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The Supreme Court, however, said that the judgment of the High Court will be subject to the orders passed by the Apex Court finally.
The Supreme Court today agreed to hear at length the plea filed by Rajasthan Speaker CP Joshi in the case concerning disqualification notices served on Sachin Pilot and 18 other MLAs. In the meantime, there will be no restraint on the proceedings before the Rajasthan High Court (The Hon'ble Speaker, Rajasthan Legislative Assembly v. Prithviraj Meena & Ors).
However, the Supreme Court made it clear that the judgment of the High Court will be subject to the Apex Court's verdict. The High Court will deliver its judgment in the matter on Friday, July 24.
The Bench of Justices Arun Mishra, BR Gavai, and Krishna Murari today refused to stay the order of the Rajasthan High Court or even transfer the matter from the High Court to itself.
Rajasthan Assembly Speaker CP Joshi had moved the Supreme Court against the order of the Rajasthan High Court that "directed" the Speaker to refrain from proceeding against Pilot and other rebel Congress MLAs till the High Court pronounces its order.
Senior Counsel Kapil Sibal, appearing for the Speaker, told the Court today that the challenge is mounted against the High Court's order as it passed an order with "directions" for the Speaker, which is beyond High Court's jurisdiction.
Referring to the Kihoto Hollohan case, Sibal argued that the Paragraph 6 of the Tenth Schedule of the Constitution renders a finality clause to the decision of the Speaker. In light of this, the order of the Rajasthan High Court is not valid, Sibal argued.
The final decision of the Speaker is subject to review, albeit on limited grounds, but the proceedings prior to the final decision are not subject to the intervention of the Court, Sibal further submitted.
He added that the judgment in Kihoto Hollohan states that the Court can interdict only if the disqualification proceedings are initiated by the Speaker after the Court has already intervened in a matter. That is not the matter in the instant case, the Senior Counsel argued. He added that the disqualification proceedings are merely at a stage of issuance of notice at present, and therefore, the High Court's order is in the teeth of Kihoto Hollohan.
Sibal also cited the recent judgment passed by a three-Judge Bench headed by Justice Rohinton Nariman in January this year, where the Speaker of the Manipur Assembly was requested by the Court to decide on a disqualification petition within a reasonable time. He said,
"Even Justice RF Nariman heading a three-judge Bench had ruled that Speaker can be directed to take a decision on proceedings but not extend protective cover (for the MLA)."
The Bench inquired how the Kihoto Hollohan case becomes relevant in the instant case, considering that here,the Chief Whip of the party is involved, not the Speaker. Sibal said that the Chief Whip filed a disqualification petition against the rebel MLAs based on which the Speaker issued show cause notices to them. The notice was for indulging in "anti-party activities" which demonstrated that Pilot and 18 other MLAs wished to part ways with the Indian National Congress.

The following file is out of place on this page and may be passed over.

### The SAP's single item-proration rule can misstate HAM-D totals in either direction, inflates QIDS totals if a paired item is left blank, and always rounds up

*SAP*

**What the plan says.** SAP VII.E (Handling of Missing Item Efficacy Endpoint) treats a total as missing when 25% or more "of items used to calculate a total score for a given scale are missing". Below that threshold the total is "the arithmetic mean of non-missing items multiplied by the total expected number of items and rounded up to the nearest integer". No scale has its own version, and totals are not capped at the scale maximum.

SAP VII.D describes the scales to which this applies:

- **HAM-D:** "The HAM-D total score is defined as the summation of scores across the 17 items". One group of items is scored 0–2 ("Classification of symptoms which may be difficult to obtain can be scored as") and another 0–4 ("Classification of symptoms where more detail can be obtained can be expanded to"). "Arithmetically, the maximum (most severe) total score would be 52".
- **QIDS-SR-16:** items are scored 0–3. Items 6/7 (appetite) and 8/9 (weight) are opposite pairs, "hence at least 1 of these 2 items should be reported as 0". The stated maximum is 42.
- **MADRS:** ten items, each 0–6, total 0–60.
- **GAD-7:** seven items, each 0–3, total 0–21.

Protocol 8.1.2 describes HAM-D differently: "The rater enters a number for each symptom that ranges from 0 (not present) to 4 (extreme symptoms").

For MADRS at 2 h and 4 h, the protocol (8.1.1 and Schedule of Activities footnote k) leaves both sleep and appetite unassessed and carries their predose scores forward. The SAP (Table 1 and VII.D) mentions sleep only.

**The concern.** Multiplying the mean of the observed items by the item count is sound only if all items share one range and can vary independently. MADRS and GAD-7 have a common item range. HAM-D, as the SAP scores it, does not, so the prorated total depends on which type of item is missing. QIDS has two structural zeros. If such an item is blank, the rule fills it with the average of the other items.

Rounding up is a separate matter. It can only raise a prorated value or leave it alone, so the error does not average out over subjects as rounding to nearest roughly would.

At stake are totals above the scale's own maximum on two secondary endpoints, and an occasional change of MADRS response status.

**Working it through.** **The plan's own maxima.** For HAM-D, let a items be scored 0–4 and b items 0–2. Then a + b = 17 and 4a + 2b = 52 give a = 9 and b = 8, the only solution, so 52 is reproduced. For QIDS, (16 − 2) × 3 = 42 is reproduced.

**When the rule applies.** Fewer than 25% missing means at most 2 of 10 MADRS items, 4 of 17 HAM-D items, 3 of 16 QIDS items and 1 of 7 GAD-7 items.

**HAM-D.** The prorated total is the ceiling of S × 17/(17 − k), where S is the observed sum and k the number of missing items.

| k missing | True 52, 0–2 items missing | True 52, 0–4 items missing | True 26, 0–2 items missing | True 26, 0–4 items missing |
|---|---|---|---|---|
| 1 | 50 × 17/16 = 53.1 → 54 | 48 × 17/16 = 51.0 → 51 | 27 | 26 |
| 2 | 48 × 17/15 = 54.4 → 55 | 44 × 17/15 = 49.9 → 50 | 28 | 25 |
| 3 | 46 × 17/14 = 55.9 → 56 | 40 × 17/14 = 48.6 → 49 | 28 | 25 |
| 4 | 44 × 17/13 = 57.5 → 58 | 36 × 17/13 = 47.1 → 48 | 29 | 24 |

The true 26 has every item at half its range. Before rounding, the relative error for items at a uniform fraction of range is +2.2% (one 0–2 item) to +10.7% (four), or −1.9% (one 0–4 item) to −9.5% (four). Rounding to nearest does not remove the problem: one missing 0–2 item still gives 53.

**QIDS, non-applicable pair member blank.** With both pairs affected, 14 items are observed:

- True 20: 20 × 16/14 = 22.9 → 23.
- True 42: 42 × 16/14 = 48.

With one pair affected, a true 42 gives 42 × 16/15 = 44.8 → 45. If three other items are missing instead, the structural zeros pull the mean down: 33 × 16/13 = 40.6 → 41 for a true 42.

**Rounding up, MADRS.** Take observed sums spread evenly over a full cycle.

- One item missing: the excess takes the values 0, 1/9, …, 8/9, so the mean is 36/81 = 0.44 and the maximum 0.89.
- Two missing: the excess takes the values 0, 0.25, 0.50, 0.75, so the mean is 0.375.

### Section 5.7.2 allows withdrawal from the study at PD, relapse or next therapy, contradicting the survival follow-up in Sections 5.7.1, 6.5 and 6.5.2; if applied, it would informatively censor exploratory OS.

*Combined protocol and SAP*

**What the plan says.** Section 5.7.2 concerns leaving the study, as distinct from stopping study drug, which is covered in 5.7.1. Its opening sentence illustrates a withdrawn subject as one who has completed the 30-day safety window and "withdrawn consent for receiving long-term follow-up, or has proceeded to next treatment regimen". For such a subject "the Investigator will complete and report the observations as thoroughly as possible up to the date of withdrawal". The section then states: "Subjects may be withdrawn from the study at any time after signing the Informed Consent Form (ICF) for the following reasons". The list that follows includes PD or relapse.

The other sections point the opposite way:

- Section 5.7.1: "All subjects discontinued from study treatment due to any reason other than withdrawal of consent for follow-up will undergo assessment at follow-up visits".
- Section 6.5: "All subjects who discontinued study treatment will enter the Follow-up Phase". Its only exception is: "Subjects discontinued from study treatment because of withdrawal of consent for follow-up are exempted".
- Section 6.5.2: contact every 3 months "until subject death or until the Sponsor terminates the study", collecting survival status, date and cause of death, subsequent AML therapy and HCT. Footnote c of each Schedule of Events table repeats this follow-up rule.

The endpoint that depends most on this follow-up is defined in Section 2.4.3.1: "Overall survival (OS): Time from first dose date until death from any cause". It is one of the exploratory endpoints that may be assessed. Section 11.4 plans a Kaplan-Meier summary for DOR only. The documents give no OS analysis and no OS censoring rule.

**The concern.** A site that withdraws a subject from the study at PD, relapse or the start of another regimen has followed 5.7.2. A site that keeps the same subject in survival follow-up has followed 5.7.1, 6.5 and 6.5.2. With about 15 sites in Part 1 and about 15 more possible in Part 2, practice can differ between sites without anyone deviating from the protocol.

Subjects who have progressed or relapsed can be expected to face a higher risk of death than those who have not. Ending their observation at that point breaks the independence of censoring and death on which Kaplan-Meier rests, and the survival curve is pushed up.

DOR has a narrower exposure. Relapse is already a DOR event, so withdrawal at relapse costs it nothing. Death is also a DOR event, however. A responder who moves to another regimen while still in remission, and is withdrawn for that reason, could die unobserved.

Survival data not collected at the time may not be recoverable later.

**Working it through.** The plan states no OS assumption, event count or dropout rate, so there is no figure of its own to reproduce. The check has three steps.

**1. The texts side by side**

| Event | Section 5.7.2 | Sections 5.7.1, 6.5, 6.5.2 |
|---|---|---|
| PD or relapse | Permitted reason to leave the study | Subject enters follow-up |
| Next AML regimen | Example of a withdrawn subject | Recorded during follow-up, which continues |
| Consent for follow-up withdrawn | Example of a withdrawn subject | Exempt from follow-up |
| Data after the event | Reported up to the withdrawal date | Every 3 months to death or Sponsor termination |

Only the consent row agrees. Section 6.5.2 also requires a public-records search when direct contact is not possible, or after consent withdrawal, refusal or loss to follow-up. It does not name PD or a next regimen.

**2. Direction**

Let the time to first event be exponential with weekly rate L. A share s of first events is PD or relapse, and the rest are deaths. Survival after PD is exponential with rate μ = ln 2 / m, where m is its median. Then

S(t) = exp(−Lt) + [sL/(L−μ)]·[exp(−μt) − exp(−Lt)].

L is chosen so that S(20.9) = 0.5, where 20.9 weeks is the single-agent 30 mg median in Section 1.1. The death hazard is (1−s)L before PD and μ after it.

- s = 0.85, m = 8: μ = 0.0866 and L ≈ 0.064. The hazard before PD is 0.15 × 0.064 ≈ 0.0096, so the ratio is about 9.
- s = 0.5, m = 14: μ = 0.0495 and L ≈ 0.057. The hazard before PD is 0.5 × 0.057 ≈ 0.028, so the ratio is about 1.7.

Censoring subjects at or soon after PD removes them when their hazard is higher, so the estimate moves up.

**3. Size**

The Court sought to venture into the question of why the Speaker was approached for disqualification, and why the Congress party itself did not take a decision on the same. Sibal said that this was not an arena for courts to delve into.
Circling back to the main question of whether or not courts can issue directions to a Speaker, Sibal said that the distinction made in Justice Nariman's judgment of January 2020 is that the Speaker was requested to decide on the disqualification petition. The words "direct" and "direction" from the Rajasthan High Court's order of July 21 must be suspended as such, Sibal argued.
At this point, Justice Gavai said,
"You were only requested by High Court to wait till July 24."
"Suspend the words "direction" from the (High Court's) order... the Court cannot do this. It is against the Constitution Bench verdict (in Kihoto Hollohan case)."
The Court opined that the question involved in the plea needed a detailed hearing. Agreeing with the same, Sibal sought for a stay on the order of the High Court. Since the Court was disinclined to stay the High Court order, Sibal alternatively sought for the matter before the High Court to be transferred to the Supreme Court. However, this too was rejected by the Court.
Senior Advocates Harish Salve and Mukul Rohatgi, representing Pilot's rebel faction, told the Court that the Speaker himself had deferred the proceedings on his own volition twice. Moreover, the submissions made by the Speaker before the High Court was that no fresh notices will be issued.
The Supreme Court eventually ordered that while there will be no restraint on the Rajasthan High Court in proceeding with the matter, its judgment will be subject to the outcome of the proceedings before the Apex Court.
The Court will hear the matter next on July 27.